The state-run Ria Novosti news agency quoted Kosachev as saying the sanctions were meaningless “except as an attempt by the radical wing of American politics to use all means to assert U.S. exclusivity in the modern world.”

It was not clear what “radical wing” he was referring to.

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US pumps billions into meddling in affairs of foreign states – Russian senator

Billions of dollars from the US budget are spent on interfering in the internal affairs of foreign countries, with Russia being the prime target, Andrey Klimov, a top Russian senator, said.

“According to open sources, billions of dollars from the US budget were allocated” on interference in other states, Klimov, who heads a temporary Federal Council committee tasked with protecting Russia’s sovereignty, reported.

And it is Russia that gets a “special treatment” from the Americans, he added. “We are the only country in the world that is capable of giving the US an immediate tangible response, therefore meddling into our affairs will continue.”

 

FILE PHOTO © Alexei Druzhinin / Global Look Press

“At the moment, the battlefield is the election,” the Senator said, referring to the presidential vote in Russia on March 18.

The US is accusing “a dozen people,” who have no connections to the Russian authorities, as part of the so-called “Russiagate” probe, Klimov pointed out. Meanwhile, “from 500 to 700 employees at the CIA headquarters, and thousands – in the State Department, the Pentagon and Congress are working on the Russian issue,” he said.

The Senator also ridiculed attempts by Washington to support its own accusations of Russian meddling into the US 2016 election, by citing RT’s spending on advertising in the US “which amounted to no more than several dozen of thousands dollars.” This is “laughable” compared to the sums spent by Washington on meddling into other states, he said.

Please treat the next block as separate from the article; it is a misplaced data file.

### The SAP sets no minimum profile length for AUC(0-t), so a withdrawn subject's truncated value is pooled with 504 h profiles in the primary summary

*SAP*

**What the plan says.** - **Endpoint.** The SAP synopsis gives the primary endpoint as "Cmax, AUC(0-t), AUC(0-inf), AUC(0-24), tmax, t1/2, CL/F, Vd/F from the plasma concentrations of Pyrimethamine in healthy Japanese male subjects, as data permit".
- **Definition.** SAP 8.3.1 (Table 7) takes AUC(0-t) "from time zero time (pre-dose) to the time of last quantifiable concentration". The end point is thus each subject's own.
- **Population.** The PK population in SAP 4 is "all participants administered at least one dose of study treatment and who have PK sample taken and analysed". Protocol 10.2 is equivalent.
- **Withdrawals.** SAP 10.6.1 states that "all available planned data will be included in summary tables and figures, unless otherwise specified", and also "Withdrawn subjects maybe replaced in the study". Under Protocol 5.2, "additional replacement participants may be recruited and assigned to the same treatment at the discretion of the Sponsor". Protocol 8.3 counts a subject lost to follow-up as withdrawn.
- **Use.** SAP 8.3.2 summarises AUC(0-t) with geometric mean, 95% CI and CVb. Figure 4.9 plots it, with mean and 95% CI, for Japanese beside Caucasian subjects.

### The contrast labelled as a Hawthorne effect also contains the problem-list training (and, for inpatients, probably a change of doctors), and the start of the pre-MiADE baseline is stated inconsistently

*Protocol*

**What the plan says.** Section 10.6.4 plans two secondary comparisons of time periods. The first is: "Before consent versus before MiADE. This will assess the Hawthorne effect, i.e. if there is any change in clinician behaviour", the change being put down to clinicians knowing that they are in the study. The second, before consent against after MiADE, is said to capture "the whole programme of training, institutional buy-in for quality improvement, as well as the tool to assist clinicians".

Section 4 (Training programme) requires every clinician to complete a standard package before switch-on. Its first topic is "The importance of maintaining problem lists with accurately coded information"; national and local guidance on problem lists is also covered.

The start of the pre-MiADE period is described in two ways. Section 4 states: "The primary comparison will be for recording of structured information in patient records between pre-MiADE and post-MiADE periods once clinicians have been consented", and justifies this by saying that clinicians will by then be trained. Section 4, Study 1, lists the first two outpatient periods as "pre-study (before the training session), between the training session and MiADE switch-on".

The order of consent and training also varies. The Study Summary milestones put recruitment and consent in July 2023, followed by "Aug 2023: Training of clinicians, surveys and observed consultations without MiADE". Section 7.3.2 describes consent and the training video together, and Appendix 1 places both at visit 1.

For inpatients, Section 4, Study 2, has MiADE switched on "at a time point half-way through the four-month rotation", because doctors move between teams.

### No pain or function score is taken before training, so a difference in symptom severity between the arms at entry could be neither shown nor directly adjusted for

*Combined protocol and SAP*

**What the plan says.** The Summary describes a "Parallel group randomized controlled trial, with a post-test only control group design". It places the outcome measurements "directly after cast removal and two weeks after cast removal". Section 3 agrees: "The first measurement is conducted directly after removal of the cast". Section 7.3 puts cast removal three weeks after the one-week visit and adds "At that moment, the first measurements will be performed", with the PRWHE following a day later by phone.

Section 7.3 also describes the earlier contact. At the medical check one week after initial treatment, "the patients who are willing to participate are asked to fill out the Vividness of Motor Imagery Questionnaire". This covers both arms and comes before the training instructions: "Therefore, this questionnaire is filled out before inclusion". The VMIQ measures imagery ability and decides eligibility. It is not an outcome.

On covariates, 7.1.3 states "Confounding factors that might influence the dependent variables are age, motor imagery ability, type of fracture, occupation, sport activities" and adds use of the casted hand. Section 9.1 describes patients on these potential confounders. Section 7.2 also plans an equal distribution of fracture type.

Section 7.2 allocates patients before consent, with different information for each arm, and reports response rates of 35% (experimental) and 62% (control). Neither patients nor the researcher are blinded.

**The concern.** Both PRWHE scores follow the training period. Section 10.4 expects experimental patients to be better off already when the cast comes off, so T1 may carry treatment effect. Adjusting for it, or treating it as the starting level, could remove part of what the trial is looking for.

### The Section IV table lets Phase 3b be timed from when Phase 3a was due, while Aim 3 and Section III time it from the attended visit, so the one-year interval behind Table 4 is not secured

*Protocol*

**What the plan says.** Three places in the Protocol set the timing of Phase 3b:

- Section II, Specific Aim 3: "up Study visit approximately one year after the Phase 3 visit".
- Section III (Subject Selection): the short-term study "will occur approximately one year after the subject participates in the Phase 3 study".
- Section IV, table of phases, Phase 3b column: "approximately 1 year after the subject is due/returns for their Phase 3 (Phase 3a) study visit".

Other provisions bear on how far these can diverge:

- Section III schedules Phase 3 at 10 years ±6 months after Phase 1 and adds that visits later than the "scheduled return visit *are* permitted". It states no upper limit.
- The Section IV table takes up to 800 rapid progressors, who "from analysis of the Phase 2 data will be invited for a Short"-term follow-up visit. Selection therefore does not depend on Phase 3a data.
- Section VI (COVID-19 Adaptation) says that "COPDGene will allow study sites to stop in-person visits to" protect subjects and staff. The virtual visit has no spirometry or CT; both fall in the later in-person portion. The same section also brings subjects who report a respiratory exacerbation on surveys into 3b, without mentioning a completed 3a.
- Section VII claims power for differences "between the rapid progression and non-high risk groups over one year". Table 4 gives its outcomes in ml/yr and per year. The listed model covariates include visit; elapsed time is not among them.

The Federal Council member also said that the “score isn’t in their [US] favor” when it comes to cyberattacks carried out from the territory of either country. Hacking attempts from Russia constituted just two or three percent of the total amount of cyberattacks on the US in 2017, while "cyberattacks from the US towards Russia amounted to 25-27 percent.” Every year the number of American hacking attempts increases multi-fold, Klimov added.

Another commission member, Senator Oleg Morozov, said that the US meddling into Russia’s internal affairs has been growing exponentially in recent years and is now affecting almost all fields of life.

READ MORE: Putin: US interferes in other countries’ affairs, should expect mirror reply

He singled out non-governmental organizations as a “very interesting subject,” saying that the US has provided 72 billion rubles (over $1.2 billion) to NGOs in Russia in 2016.

“One state is actively infusing money into the life of another state under the pretext of creating a proper civil society here (in Russia), despite nobody asking it to do it. And it’s the American taxpayers who are paying for the creation of civil society institutions in our country,” Morozov said.

READ MORE: Foreign sponsors boost funding of Russia’s opposition, upper house commission claims

According to Russian law on NGOs, organizations that receive money from abroad can be classified as foreign agents, which makes it obligatory for them to file regular reports on their funding and activities. Late last year, the Russian Justice Ministry put similar restrictions on six media outlets, including US-funded Voice of America and Radio Free Europe/Radio Liberty, in response to RT and Sputnik news agency being forced to register as foreign agents in the US.

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Group Thought to Be Behind NSA Tool Leaks Threatens New Round of Spy Tools

The NSA used the Microsoft flaw to build a hacking tool that ended up in the hands of a mysterious group called the Shadow Brokers.

A group that has taken credit for leaking NSA cyber spying tools — including those used in the recent WannaCrypt global ransomware attack — has threatened in a blog it is believed to have authored to release more recent code to enable hackers to break into the world's most widely used computers, software and phones.

Using trademark garbled English, the apparent ShadowBrokers communique promised that, starting next month, it will begin releasing tools on a monthly basis to anyone willing to pay for access to some of the tech world's biggest commercial secrets.

It also threatened to dump data from banks using the SWIFT international money transfer network and from Russian, Chinese, Iranian or North Korean nuclear and missile programs, without providing further details. "More details in June," it promised.